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DWP panned for poor Personal Independence Payment performance

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DWP panned for poor Personal Independence Payment performance


Published by Anonymous for in Housing

Duncan Smith hits back over housing benefit 'lies' Duncan Smith hits back over housing benefit 'lies'

The National Audit Office, which scrutinises public spending for parliament, has blasted the Department for Work and Pensions over its flawed handling of the introduction of the Personal Independence Payment (PIP).

The NAO report also said savings will be £140 million LESS than the DWP thought and that early mistakes have potentially jeopardised the programme's longer-term value for money. However, the NAO said it was too early to pronounce on the overall success or failure of PIP, which is a non means-tested benefit to support disabled people with their daily living and mobility costs.

It replaces Disability Living Allowance for working age people and aims to match support more closely to claimants’ needs. By 25 October 2013, 166,000 people had started new claims for PIP.

According to the spending watchdog, the DWP (headed by Iain Duncan Smith - photo) "used a phased roll-out to reduce the risks in the programme but left little time to test whether it could handle a large volume of claims".

The result was inevitable. "When the assessment process took longer than expected, backlogs soon developed; by 25 October 2013, the department had made only 16% of the number of decisions it had expected," the NAO said.

Just as bad, "claimants are experiencing long delays to benefit decisions, and the department is not able to tell them how long they are likely to wait, potentially creating distress and financial difficulties. By October 2013, there were 92,000 people whose claims were outstanding with assessment providers - Atos Healthcare and Capita Health and Wellbeing – almost three times the number expected by the department at this stage."

In response to NAO concerns about the readiness of providers to deal with a further expansion of claims from October 2013, the DWP postponed the reassessment of many existing Disability Living Allowance claims. In a late decision, the DWP announced on 21 October 2013 that "natural" reassessments would not be rolled out nationally from 28 October as planned, but would be phased in by postcode area based on the department's assessment of the capacity of both assessment providers.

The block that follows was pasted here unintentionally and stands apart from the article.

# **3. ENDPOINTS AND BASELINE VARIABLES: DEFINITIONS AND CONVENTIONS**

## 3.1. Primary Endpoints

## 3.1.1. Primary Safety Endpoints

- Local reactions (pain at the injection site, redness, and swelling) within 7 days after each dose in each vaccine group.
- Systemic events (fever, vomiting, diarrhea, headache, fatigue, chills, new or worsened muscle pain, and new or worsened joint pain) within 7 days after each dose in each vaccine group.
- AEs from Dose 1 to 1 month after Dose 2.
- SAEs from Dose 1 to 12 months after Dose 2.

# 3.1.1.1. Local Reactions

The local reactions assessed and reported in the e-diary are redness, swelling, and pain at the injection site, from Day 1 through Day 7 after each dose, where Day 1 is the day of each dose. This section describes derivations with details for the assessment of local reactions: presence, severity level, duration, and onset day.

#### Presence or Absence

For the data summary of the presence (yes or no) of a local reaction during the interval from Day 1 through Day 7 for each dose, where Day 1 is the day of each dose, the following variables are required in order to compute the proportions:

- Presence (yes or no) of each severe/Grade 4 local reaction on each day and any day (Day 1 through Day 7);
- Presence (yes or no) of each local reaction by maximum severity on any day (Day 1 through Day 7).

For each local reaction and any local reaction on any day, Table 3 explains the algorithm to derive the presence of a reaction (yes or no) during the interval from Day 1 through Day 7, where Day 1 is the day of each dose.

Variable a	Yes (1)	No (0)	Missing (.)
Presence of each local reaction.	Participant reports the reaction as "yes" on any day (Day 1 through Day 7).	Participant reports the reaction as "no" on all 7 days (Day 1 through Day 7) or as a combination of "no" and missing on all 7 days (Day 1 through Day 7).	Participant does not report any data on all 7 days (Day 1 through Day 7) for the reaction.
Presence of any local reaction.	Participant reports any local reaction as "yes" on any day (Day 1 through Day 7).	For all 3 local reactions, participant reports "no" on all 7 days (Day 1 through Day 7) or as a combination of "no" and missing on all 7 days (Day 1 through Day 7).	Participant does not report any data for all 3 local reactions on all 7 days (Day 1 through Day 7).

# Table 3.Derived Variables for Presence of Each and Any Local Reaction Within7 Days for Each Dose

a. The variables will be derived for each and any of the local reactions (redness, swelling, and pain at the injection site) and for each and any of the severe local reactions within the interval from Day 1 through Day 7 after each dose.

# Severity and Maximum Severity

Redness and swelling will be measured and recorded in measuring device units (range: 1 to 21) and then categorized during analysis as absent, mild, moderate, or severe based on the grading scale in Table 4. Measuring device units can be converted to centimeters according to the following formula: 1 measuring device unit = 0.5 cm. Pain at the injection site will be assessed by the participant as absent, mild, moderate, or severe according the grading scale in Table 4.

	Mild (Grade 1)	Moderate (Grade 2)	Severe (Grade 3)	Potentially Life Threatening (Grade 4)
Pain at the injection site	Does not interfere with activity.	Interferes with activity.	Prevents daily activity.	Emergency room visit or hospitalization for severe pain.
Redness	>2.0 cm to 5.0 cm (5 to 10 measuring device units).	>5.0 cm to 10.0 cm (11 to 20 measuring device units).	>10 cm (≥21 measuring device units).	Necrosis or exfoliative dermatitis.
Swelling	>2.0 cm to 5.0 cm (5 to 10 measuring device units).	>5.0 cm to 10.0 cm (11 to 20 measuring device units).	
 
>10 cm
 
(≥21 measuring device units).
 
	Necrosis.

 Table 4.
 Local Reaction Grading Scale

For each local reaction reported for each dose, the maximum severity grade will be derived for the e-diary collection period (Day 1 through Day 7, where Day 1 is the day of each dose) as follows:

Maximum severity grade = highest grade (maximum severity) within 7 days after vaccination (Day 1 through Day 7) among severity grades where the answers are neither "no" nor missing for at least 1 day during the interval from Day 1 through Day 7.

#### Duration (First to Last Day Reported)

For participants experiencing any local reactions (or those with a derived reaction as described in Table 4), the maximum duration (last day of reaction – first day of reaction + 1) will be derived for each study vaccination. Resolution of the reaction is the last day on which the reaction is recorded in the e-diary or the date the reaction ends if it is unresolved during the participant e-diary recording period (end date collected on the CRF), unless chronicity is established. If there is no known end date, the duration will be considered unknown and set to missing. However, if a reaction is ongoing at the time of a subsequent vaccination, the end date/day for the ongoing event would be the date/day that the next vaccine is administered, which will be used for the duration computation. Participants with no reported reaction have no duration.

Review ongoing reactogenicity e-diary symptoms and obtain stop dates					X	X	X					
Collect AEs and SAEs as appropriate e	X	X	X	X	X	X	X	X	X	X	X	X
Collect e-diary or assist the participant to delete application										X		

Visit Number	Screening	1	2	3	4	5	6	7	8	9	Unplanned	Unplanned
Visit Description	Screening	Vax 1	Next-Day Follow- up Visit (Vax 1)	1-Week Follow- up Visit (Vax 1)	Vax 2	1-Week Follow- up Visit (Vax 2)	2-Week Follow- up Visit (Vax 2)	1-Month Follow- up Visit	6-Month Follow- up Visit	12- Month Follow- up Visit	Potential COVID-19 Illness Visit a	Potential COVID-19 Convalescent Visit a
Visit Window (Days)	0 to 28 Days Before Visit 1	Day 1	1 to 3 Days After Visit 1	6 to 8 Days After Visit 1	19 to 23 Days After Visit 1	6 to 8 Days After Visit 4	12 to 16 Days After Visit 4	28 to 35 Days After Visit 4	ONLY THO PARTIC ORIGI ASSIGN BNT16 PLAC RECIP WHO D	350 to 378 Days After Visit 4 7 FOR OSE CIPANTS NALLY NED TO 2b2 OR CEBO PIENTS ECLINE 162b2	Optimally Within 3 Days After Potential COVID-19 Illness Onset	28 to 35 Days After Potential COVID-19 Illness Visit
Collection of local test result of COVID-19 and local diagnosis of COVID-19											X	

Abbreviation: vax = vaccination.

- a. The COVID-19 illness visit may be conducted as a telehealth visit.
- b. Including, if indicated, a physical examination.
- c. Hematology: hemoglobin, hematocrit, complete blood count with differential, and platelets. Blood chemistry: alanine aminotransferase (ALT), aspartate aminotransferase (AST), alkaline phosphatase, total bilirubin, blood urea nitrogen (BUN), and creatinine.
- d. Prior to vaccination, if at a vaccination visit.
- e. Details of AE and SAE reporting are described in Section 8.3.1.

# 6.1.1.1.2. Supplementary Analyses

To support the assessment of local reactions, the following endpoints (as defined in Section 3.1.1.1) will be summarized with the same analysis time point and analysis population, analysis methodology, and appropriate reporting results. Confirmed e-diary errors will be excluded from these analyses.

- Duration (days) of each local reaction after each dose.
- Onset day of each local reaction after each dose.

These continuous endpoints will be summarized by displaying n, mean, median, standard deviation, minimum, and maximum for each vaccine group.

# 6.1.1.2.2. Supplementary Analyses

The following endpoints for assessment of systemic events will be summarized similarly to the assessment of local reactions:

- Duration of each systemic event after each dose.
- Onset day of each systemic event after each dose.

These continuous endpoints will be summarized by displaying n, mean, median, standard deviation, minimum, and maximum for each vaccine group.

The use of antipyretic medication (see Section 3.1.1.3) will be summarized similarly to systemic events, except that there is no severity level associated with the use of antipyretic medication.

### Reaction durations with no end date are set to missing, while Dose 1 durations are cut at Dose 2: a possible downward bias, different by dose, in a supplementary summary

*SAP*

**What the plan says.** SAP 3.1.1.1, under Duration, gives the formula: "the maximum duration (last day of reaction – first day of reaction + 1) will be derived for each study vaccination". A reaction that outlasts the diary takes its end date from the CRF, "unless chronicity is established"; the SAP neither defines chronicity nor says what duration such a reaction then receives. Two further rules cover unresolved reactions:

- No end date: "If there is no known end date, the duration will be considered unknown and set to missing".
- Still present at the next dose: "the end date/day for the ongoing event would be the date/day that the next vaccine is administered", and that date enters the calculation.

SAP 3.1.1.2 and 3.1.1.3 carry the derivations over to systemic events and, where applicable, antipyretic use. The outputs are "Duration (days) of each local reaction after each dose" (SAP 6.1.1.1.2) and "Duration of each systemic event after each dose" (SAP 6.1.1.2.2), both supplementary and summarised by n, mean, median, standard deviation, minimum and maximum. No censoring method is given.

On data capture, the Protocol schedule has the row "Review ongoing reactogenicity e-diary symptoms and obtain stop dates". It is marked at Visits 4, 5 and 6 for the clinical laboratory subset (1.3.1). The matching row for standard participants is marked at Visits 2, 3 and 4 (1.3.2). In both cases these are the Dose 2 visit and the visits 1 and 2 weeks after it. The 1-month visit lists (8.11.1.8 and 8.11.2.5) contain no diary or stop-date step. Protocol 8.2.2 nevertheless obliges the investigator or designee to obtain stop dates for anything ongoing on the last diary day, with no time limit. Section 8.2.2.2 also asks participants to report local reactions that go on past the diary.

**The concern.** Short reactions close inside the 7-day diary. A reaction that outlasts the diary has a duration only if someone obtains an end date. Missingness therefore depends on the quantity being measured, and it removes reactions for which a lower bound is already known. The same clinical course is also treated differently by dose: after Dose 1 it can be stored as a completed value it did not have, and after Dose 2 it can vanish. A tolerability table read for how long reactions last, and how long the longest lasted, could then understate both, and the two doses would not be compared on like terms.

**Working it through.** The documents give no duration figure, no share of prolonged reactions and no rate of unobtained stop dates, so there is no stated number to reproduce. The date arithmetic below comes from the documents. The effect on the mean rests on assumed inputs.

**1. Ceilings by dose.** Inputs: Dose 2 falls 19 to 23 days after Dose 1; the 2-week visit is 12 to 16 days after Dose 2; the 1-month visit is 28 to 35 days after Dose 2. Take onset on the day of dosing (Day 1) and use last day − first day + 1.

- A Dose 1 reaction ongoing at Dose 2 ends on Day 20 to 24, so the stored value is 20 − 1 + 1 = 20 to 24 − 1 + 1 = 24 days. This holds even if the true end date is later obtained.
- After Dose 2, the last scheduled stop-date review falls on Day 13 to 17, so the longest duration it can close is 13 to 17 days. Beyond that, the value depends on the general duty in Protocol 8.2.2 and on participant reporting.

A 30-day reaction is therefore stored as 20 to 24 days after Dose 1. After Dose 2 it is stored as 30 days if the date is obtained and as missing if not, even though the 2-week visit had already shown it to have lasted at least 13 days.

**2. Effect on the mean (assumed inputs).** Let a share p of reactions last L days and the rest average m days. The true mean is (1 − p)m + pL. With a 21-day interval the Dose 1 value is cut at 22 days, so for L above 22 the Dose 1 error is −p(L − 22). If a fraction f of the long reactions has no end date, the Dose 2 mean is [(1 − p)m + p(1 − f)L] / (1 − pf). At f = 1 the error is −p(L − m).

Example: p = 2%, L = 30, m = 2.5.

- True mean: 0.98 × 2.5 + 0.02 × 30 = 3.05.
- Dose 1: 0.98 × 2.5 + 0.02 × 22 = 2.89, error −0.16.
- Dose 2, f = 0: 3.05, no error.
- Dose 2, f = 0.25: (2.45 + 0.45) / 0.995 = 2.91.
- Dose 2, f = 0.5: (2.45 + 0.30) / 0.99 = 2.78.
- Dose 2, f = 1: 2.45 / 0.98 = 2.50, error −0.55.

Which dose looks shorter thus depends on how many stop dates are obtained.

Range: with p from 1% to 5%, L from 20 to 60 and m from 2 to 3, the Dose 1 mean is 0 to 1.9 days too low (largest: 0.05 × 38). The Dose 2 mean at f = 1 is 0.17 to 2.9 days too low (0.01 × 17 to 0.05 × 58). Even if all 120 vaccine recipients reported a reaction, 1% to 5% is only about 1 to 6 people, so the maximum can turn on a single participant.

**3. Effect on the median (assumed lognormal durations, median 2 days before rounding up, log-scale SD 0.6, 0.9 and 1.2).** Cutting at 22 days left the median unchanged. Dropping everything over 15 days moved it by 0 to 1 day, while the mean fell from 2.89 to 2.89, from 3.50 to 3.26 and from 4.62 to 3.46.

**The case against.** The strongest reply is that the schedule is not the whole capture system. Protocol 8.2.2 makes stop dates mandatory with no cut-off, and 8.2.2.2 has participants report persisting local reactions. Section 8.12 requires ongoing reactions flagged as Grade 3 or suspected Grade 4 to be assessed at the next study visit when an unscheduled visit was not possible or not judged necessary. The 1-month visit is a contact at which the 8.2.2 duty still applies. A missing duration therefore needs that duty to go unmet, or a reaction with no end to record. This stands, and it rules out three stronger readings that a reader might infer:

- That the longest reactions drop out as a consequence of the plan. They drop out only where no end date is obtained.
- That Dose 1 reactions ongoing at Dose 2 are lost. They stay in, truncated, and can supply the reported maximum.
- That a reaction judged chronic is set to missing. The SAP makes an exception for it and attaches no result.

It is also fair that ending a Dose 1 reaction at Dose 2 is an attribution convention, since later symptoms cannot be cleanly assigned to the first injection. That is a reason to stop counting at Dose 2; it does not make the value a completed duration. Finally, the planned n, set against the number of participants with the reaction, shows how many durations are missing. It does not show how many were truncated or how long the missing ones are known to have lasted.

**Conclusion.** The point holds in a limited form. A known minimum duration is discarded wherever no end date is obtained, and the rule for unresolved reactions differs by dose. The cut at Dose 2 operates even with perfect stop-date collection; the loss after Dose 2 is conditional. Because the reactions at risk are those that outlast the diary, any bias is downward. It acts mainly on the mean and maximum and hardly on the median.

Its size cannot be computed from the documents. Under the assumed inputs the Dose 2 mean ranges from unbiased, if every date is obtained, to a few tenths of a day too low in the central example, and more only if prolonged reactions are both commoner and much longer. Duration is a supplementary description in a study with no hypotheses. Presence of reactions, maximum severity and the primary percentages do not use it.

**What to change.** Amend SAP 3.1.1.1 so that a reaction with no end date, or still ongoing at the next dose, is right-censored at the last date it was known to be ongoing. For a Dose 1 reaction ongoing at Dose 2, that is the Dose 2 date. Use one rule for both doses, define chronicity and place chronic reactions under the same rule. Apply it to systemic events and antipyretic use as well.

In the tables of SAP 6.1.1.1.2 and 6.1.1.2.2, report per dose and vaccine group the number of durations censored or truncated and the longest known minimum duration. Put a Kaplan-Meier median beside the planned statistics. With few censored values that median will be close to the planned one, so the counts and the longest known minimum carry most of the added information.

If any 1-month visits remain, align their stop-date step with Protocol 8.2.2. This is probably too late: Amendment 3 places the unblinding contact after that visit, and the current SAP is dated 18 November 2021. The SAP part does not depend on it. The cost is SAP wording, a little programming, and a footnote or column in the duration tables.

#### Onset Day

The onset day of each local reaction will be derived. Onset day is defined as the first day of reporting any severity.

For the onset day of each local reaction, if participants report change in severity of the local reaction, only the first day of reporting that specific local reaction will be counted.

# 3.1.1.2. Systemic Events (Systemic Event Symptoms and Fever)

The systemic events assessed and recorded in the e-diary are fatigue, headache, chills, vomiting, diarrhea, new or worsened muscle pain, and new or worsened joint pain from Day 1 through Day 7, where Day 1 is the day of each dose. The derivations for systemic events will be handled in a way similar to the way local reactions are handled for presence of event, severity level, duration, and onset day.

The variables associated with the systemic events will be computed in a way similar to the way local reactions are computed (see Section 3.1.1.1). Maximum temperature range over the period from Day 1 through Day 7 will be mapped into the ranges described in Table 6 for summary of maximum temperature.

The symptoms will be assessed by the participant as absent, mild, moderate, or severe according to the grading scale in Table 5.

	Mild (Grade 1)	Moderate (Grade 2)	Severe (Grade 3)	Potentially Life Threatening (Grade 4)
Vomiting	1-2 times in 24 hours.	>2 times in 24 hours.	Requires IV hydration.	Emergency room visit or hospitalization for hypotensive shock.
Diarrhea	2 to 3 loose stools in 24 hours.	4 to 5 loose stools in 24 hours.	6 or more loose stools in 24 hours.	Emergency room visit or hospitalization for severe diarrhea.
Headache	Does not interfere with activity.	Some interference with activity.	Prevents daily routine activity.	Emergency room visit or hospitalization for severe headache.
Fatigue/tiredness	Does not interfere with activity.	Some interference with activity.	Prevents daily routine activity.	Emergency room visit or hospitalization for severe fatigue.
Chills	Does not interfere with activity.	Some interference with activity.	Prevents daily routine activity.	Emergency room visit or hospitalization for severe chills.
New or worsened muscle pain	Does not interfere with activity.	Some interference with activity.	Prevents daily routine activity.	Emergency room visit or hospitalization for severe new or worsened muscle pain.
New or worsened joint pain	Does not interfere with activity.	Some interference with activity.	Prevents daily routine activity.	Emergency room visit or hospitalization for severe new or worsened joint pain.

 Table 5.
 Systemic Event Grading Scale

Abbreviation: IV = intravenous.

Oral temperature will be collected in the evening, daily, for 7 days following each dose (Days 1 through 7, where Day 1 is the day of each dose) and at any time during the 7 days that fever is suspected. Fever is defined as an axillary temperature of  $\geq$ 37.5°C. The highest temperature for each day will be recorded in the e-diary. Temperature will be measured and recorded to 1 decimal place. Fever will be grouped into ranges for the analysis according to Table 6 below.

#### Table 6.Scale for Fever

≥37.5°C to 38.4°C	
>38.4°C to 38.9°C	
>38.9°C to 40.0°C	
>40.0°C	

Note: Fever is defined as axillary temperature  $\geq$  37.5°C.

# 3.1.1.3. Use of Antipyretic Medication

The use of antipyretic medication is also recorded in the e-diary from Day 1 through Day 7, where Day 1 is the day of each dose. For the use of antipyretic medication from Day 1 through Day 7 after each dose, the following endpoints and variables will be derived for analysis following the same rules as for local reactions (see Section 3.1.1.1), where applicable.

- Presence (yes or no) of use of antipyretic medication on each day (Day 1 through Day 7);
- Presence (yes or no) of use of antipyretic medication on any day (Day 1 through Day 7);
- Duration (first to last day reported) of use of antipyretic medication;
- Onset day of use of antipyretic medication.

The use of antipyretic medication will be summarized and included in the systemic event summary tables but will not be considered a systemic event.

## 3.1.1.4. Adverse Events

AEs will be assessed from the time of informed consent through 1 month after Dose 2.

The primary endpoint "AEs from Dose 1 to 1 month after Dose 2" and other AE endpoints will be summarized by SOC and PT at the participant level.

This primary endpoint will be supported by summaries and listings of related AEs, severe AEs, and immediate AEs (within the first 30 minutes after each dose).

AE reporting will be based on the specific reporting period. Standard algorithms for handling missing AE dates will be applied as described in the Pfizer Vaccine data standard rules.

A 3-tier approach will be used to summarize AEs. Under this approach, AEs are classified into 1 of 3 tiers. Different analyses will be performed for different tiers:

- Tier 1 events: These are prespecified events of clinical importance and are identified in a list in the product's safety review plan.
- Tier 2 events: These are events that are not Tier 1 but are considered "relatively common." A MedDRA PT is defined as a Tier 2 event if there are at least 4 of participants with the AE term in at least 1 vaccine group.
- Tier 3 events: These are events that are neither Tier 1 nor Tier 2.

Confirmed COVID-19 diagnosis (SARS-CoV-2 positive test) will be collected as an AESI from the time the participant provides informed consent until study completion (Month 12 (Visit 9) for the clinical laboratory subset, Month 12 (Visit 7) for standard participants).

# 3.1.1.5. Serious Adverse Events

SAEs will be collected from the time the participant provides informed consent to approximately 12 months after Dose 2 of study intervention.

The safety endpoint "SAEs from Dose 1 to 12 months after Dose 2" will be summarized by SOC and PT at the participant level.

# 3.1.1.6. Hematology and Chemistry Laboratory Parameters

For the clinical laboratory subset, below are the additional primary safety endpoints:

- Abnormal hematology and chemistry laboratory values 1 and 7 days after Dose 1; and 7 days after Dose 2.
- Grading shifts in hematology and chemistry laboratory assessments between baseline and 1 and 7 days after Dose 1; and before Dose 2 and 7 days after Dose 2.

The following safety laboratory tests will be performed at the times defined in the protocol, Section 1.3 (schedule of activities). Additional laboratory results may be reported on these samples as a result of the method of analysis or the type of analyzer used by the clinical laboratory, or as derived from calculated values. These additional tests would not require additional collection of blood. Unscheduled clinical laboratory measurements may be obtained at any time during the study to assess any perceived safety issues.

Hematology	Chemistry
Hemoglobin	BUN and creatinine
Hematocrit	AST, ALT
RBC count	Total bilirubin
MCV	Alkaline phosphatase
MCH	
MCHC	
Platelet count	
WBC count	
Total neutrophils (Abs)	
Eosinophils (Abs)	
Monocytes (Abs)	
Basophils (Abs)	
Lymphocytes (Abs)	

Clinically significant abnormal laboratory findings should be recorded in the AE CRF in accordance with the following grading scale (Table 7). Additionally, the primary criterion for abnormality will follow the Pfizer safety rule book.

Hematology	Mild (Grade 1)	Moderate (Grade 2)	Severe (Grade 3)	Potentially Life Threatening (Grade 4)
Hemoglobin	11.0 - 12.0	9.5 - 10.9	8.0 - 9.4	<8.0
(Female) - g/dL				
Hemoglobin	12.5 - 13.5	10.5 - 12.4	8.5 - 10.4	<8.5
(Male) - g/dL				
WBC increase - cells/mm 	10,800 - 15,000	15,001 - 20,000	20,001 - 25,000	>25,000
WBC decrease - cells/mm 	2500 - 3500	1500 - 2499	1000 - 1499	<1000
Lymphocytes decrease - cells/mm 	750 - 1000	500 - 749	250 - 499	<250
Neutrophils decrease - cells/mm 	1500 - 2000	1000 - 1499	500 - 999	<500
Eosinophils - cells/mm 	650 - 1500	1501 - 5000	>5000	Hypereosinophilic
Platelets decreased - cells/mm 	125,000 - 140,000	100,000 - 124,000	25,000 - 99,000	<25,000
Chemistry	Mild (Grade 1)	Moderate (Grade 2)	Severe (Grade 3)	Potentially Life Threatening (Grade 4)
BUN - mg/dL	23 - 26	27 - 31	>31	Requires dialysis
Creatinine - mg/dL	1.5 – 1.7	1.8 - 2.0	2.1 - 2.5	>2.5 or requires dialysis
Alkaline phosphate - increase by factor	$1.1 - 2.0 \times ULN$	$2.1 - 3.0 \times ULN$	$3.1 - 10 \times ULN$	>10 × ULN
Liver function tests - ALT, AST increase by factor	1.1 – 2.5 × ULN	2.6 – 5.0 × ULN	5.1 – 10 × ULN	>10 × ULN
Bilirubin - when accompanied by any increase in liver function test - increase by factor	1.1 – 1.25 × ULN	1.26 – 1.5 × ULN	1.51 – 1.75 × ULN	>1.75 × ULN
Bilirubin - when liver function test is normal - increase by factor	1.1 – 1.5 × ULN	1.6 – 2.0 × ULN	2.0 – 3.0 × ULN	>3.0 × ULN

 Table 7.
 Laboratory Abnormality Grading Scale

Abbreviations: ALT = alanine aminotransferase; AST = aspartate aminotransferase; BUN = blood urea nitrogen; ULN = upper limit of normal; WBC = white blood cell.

On the plus side for the DWP, "today’s report highlights that the department introduced Personal Independence Payment despite its compressed timescale and has learnt from past experience in the way it manages contracted assessment providers. However, to achieve value for money, the department will need to show that it can reduce delays for claimants and deliver planned savings while maintaining the quality of its decisions."

On the negative side, "today’s report finds that, in the current Spending Review period to April 2015, the department will not achieve the savings it originally expected. Because of the revised timetable for reassessments, savings during this period will fall from £780 million to £640 million. The department, however, still expects to achieve long term savings of £3 billion annually by 2018-19."

Among the NAO’s recommendations is that the DWP should set out a clear plan for informing claimants about the likely delays they will experience while it works with providers to improve performance. 

Amyas Morse, head of the NAO, said: "It is too early to conclude on the Personal Independence Payment programme’s overall success and all major programmes run the risk of early operational problems. However the department did not allow enough time to test whether the assessment process could handle large numbers of claims.

"As a result of this poor early operational performance, claimants face long and uncertain delays and the department has had to delay the wider roll-out of the programme. Because it may take some time to resolve the delays, the department has increased the risk that the programme will not deliver value for money in the longer term.”


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